An article on the BBC News website caught my eye this morning, saying that consumers whose mobile phones get stolen are “still” receiving “shock bills” when the thieves dial premium rate numbers they’ve set up from stolen mobiles at the expense of the poor victim, who often hadn’t bothered to report the phone as stolen for many hours or even days.
It reminded me of a BBC Watchdog report from a few weeks ago where someone had their phone stolen so logged into their online account and did a “remote lock” or “remote wipe” of the physical phone handset itself (a very good idea) – but didn’t bother telling their service provider about the theft, and was still surprised to be held accountable for the use of their SIM by the crooks.
Now, maybe it’s because I work in Telecoms so understand these things a little bit better than most, but to me it’s fairly obvious that if someone were to steal my car, I’d expect them to add some miles to the clock on my car and use up the expensive petrol in my tank, costing me money. It’s a similar story with mobile phones, except you’re in a far better situation here because you can cancel the SIM card with your operator and stop any charges being racked up in your name! (This isn’t always the case if the network messes up, but they should admit their mistake and not hold you liable.)
So what’s going wrong? Why are consumers getting confused when they get these bills in?
I think there are two issues here, and the first (and this view may be unpopular) is that it’s partly the consumers’ fault as they need to take more responsibility and interest in the contractual and financial agreement they’ve undertaken with the mobile operators. We used to hear all the time of people signing up for mobile contracts, not giving a second thought to how much it costs to use them abroad, making calls and browsing the internet willy-nilly whilst on holiday and then crying foul when the bill came in. Well call me harsh, but if you can’t be bothered to check the price of something before using it then it’s your own silly fault if you get a big bill. No-one gets to the toll plaza on the M6 Toll and says, “oh I didn’t bother reading the sign with the price, can you let me through for free please?”
It’s not rocket science. People making good use of services to remotely wipe or lock a smartphone need to take a minute to understand what it is they’re actually doing and to realise that if the smartphone itself is blocked, what’s to stop the crook taking the SIM card out, putting it in another phone, and then racking up a big bill whilst they can? Yes by all means block the handset to protect your private data on-board, but understand that’s not all you need to do.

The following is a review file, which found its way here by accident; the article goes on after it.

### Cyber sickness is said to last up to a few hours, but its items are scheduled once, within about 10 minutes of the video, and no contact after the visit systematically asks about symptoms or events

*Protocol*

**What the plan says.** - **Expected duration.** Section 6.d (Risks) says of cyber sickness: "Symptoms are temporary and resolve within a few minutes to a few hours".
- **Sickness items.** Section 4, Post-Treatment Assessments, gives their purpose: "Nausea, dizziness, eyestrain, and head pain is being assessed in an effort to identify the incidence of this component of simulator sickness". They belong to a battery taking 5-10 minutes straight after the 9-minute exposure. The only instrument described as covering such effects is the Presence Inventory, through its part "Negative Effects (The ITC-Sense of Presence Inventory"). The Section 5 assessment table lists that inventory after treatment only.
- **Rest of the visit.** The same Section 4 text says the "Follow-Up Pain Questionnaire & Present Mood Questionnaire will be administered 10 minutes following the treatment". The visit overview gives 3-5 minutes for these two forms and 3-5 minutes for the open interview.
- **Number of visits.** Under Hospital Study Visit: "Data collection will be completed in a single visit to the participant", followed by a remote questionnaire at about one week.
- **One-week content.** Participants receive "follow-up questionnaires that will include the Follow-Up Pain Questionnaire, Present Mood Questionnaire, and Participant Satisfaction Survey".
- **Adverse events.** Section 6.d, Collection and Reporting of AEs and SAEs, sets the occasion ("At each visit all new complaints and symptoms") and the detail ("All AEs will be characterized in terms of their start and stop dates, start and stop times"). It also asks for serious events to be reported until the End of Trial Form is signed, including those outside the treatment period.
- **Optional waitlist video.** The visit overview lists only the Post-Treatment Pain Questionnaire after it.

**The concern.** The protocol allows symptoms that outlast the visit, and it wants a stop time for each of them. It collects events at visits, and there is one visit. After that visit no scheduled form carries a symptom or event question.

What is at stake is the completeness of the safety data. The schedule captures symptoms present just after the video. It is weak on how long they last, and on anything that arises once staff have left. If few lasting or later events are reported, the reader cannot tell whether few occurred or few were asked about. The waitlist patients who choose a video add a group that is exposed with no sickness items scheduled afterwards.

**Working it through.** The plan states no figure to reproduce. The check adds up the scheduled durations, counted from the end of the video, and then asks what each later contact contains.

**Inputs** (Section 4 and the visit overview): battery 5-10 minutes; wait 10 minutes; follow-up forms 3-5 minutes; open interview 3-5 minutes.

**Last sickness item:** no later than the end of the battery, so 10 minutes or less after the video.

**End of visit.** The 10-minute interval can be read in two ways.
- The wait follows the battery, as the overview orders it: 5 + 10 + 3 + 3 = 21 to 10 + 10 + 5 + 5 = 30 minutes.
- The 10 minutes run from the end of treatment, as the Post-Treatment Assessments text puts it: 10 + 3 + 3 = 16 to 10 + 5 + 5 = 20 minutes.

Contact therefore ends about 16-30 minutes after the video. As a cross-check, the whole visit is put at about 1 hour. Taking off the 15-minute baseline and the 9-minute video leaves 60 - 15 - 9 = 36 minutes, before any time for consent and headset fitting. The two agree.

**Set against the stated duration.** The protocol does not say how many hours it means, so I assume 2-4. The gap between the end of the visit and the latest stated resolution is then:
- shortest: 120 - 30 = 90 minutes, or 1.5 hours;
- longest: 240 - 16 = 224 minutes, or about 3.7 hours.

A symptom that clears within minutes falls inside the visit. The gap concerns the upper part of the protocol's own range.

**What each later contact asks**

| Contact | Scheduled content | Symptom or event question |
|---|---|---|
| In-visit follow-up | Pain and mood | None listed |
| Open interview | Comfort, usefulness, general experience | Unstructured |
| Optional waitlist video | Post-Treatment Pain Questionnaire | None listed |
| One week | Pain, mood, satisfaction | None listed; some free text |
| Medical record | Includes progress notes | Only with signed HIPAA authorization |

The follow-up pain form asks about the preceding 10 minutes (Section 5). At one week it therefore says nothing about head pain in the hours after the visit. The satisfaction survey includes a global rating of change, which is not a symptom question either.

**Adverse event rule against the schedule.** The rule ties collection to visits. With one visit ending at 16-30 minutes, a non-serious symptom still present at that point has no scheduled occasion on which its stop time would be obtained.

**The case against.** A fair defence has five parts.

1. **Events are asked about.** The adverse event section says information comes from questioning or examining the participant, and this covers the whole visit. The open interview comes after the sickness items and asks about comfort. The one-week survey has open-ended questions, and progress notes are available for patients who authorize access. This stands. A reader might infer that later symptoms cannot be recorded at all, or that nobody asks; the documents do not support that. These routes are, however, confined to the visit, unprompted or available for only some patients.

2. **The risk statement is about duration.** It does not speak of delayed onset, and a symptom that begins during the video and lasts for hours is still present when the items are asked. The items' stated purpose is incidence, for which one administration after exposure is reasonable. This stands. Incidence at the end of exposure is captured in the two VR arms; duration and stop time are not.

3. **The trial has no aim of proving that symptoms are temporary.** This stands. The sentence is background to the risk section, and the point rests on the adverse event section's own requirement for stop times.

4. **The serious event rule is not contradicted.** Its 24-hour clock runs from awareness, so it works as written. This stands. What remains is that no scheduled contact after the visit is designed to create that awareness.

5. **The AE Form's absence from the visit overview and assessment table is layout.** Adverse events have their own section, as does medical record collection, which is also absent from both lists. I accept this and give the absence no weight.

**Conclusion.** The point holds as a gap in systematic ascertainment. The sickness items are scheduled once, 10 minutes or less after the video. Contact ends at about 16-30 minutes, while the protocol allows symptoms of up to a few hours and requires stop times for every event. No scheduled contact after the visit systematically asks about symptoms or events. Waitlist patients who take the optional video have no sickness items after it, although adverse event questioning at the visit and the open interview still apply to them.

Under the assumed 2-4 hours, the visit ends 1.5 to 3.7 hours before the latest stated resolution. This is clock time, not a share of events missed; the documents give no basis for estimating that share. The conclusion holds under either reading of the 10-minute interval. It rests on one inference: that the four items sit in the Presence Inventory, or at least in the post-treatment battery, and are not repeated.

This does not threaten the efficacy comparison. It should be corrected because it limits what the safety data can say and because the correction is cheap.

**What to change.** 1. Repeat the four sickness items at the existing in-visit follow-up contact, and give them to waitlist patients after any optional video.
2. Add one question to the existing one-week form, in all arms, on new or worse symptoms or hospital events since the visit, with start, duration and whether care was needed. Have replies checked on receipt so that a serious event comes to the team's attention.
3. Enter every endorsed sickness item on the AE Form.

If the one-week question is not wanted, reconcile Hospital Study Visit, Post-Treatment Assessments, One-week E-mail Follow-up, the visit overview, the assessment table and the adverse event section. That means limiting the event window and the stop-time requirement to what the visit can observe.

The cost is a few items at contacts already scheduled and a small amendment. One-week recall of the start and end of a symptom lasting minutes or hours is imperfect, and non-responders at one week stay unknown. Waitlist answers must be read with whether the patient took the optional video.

The second thing I think is going wrong is that we have to – unfortunately – accept that many people will not accept their own responsibility in this so, as a lesser of two evils, it needs to be forced on them a bit more to ensure they understand. We’re made to have formal lessons and a test before we can drive a car, but there’s no such equivalent in the world of consumer technology so perhaps we could do this as an alternative:
I propose that it is made VERY obvious to customers how the basic concepts work and they should be made to read an explanation of all of the above and sign to say they’ve understood before the contact goes live. I’m not talking about the 30,000 word Ts & Cs that no-one reads, I’m talking about a very simple (think primary-school simple) guide which tells them what a SIM card is, how they’re liable for the use of their phone etc. etc. and if they don’t follow the basic and reasonable procedures, what ramifications they should expect.
We need to get out of this situation where so many consumers are using these devices and services that they really have no clue about. If we take action on both sides (provider and consumer) then no-one should be “shocked” if they receive a big bill, partly because these big bills will also be a thing of the past.